Babies learn by watching and imitating what adults are doing, and robots can "learn" in much the same way, according to computer scientists and developmental psychologists at the University of Washington (UW).
The researchers have demonstrated robots can learn by amassing data through exploration, watching humans do something and determining how to perform that task on their own.
"You can look at this as a first step in building robots that can learn from humans in the same way that infants learn from humans," says UW professor Rajesh Rao.
The team used research on how infants follow an adult's gaze to develop machine-learning algorithms that enable a robot to explore how its own actions result in different outcomes. The researchers' robot used this learned probabilistic model to infer what a human wants it to do and complete the task, and even "ask" for help if it is not certain that it can.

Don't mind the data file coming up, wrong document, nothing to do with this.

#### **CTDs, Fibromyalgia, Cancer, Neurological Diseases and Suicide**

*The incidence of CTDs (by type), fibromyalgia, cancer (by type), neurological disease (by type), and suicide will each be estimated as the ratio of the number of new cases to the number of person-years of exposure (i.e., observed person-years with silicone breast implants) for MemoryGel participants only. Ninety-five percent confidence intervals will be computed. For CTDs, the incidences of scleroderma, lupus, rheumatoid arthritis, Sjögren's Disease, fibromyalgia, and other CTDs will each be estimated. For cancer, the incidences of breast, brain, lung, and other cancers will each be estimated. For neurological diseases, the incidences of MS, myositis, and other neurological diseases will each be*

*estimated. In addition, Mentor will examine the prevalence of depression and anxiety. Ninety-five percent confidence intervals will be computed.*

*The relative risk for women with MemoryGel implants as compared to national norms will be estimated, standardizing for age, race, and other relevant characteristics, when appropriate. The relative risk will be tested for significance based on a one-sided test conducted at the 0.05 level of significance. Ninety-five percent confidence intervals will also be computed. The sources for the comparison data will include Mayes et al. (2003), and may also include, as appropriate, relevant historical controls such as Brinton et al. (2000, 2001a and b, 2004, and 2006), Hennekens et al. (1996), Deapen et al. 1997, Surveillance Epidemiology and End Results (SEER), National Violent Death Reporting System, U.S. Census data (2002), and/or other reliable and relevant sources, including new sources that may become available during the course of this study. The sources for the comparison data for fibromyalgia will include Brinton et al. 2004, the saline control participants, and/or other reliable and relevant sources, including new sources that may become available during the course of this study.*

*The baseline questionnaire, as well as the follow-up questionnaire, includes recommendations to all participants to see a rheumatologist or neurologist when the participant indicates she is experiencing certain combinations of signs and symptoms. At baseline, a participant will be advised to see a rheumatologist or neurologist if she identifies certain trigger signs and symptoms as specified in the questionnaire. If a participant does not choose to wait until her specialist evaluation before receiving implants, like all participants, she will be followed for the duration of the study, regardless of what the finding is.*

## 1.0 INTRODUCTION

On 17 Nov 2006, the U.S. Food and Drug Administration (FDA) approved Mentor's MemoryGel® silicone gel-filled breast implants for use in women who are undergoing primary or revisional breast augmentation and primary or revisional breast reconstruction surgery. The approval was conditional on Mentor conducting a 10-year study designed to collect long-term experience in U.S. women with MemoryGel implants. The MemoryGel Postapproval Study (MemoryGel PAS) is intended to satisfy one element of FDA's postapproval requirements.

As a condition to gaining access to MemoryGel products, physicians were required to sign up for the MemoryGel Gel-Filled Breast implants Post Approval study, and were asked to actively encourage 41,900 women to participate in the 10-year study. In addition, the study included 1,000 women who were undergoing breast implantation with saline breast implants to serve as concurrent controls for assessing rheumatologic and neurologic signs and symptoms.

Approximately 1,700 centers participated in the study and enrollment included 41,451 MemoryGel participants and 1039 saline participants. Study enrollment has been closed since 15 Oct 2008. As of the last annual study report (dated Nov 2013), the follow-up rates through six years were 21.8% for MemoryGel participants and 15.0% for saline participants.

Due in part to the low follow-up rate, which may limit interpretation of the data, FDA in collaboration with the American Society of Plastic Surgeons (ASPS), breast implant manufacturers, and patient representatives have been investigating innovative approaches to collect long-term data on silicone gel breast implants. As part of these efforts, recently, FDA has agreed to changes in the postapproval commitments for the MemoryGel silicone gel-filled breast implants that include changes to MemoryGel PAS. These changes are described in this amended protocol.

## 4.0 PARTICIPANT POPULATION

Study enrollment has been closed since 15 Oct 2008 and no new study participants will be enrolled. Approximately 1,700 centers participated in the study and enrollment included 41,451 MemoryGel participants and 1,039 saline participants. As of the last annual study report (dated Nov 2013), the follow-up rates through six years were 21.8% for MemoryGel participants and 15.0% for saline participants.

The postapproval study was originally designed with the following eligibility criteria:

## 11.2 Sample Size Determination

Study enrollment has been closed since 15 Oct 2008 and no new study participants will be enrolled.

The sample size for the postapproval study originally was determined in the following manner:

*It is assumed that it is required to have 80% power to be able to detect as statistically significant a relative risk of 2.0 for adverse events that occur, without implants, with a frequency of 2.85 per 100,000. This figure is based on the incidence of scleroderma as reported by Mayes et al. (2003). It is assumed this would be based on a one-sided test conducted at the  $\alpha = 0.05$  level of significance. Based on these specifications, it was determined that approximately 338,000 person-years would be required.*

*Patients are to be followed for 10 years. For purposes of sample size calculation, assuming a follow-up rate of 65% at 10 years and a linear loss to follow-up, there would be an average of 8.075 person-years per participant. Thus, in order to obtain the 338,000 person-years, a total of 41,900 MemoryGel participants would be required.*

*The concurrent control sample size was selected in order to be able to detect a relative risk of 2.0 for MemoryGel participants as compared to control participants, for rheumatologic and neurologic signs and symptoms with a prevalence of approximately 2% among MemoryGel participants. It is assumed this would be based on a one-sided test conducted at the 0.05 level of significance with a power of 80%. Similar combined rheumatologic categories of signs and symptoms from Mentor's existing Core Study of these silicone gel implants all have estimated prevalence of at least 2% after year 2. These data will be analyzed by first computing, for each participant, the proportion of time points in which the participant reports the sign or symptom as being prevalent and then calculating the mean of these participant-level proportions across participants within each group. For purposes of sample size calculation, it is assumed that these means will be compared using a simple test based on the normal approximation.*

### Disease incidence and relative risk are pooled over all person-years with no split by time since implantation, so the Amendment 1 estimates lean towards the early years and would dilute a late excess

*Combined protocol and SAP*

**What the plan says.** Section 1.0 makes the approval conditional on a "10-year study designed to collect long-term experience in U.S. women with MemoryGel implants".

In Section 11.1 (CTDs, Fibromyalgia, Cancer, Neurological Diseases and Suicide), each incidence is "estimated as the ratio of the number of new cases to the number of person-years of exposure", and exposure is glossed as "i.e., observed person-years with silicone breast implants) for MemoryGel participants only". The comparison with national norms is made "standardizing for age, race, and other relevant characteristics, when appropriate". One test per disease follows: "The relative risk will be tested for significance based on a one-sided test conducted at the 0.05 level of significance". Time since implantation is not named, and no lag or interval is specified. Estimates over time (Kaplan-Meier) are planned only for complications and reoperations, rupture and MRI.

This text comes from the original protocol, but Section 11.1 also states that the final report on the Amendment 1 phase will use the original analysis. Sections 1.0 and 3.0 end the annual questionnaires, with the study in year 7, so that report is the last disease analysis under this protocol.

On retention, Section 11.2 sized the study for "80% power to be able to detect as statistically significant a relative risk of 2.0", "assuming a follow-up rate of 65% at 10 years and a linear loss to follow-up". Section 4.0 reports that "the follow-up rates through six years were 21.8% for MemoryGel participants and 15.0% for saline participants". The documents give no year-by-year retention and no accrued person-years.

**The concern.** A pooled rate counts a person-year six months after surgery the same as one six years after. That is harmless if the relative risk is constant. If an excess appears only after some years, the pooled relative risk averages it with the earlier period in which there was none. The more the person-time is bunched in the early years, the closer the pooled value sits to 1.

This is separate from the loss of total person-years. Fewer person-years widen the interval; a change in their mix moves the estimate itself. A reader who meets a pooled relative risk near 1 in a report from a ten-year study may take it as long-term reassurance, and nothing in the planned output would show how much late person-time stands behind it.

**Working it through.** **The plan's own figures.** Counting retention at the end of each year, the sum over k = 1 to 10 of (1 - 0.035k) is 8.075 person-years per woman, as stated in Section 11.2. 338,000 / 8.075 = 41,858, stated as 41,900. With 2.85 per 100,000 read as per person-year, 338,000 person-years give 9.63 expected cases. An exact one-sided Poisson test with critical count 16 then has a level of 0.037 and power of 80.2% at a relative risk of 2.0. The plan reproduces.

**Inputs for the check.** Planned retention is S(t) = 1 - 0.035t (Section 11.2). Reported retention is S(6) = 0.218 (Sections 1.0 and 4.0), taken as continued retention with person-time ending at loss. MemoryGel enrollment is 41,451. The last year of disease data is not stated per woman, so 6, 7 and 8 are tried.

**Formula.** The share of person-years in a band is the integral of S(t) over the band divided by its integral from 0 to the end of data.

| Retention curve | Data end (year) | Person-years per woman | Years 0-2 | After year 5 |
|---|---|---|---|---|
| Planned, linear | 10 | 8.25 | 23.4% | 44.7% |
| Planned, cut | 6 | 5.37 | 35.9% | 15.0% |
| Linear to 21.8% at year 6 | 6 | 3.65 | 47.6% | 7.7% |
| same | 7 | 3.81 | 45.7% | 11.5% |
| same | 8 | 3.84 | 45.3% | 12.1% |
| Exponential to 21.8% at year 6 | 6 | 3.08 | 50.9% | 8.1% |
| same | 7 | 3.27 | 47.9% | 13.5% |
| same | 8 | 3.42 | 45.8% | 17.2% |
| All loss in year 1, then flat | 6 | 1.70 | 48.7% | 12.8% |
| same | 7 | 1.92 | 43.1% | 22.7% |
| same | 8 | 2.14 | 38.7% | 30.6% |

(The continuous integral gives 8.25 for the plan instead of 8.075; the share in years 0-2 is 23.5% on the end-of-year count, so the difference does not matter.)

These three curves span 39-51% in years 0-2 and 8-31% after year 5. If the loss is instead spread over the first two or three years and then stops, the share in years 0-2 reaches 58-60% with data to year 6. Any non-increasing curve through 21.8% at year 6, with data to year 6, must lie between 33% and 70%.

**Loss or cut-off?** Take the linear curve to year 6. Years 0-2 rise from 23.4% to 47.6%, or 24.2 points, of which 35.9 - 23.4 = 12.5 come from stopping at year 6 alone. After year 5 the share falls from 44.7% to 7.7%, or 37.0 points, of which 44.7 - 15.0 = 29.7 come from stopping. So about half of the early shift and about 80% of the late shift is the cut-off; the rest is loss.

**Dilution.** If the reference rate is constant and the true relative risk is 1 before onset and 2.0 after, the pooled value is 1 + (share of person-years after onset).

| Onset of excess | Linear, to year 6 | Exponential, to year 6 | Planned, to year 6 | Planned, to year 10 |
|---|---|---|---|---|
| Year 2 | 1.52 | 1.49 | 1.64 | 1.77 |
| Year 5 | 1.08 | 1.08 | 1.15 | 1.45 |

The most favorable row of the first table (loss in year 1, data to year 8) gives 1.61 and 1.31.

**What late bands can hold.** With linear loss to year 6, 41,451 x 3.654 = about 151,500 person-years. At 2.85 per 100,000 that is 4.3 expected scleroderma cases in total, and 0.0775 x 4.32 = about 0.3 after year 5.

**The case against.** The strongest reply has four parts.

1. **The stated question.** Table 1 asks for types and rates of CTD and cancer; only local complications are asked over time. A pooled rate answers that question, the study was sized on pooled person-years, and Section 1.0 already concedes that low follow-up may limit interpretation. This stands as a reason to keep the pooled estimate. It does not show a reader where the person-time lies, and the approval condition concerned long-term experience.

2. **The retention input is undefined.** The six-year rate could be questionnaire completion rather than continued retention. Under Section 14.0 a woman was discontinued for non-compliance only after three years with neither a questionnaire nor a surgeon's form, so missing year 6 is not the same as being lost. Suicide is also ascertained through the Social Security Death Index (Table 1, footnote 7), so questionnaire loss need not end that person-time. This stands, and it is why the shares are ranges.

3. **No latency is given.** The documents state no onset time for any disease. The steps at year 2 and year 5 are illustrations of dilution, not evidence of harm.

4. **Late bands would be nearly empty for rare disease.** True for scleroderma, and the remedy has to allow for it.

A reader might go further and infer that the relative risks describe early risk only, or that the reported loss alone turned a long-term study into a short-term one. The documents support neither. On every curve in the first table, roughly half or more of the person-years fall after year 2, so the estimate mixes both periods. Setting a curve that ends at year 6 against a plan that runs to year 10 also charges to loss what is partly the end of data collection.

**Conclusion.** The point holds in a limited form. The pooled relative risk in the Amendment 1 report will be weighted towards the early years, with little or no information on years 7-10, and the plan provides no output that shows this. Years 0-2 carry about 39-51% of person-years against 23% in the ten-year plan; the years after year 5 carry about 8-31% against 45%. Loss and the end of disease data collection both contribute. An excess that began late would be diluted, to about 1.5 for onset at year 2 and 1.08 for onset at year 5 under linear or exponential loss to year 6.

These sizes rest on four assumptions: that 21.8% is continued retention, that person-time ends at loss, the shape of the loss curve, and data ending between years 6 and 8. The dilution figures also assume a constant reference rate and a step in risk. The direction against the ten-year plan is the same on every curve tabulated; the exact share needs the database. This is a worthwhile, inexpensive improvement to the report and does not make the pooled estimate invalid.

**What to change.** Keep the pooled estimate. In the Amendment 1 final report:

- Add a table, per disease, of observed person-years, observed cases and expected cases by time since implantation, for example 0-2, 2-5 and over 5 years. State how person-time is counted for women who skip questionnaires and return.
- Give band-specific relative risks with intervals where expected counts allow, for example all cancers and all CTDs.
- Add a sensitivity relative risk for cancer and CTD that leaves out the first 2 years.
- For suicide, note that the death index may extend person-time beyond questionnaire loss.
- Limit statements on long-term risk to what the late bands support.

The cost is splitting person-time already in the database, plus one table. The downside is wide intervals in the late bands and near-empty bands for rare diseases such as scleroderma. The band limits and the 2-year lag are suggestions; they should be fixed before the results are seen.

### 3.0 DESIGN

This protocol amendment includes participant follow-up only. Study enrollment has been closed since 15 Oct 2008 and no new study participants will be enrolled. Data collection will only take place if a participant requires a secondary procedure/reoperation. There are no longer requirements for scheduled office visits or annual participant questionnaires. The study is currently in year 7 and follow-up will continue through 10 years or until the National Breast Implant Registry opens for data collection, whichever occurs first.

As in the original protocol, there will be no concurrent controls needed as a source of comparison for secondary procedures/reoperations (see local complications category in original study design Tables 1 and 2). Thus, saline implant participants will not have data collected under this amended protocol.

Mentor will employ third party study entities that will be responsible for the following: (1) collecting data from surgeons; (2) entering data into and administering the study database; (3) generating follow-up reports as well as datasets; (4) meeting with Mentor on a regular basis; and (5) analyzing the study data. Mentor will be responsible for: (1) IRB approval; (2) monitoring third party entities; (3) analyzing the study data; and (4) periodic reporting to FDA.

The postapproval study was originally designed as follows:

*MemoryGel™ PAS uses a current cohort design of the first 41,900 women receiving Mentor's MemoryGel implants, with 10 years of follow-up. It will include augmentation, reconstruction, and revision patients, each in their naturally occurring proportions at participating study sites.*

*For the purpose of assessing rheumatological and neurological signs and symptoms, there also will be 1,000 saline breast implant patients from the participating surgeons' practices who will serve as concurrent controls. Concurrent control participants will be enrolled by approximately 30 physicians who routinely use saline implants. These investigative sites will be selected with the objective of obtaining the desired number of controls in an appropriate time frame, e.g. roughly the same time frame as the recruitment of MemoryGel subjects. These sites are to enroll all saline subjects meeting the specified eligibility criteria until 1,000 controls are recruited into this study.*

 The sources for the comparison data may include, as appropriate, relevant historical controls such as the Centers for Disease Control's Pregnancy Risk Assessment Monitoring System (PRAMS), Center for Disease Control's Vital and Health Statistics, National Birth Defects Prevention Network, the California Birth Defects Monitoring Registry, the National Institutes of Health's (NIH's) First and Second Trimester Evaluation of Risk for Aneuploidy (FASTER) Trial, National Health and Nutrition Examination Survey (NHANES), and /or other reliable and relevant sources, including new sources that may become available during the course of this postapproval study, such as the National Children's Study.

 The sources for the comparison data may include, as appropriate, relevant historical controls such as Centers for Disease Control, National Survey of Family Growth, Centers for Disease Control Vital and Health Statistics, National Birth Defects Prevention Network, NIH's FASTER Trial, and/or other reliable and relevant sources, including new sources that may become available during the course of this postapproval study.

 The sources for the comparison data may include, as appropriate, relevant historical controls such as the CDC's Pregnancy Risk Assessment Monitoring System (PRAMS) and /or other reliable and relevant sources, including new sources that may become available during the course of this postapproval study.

The researchers tested the robotic model in a computer simulation experiment in which a robot learned to follow a human's gaze. In another experiment, an actual robot imitated a human moving toy food objects around a tabletop.
From UW Today
View Full Article
Abstracts Copyright © 2015 Information Inc., Bethesda, Maryland, USA
No entries found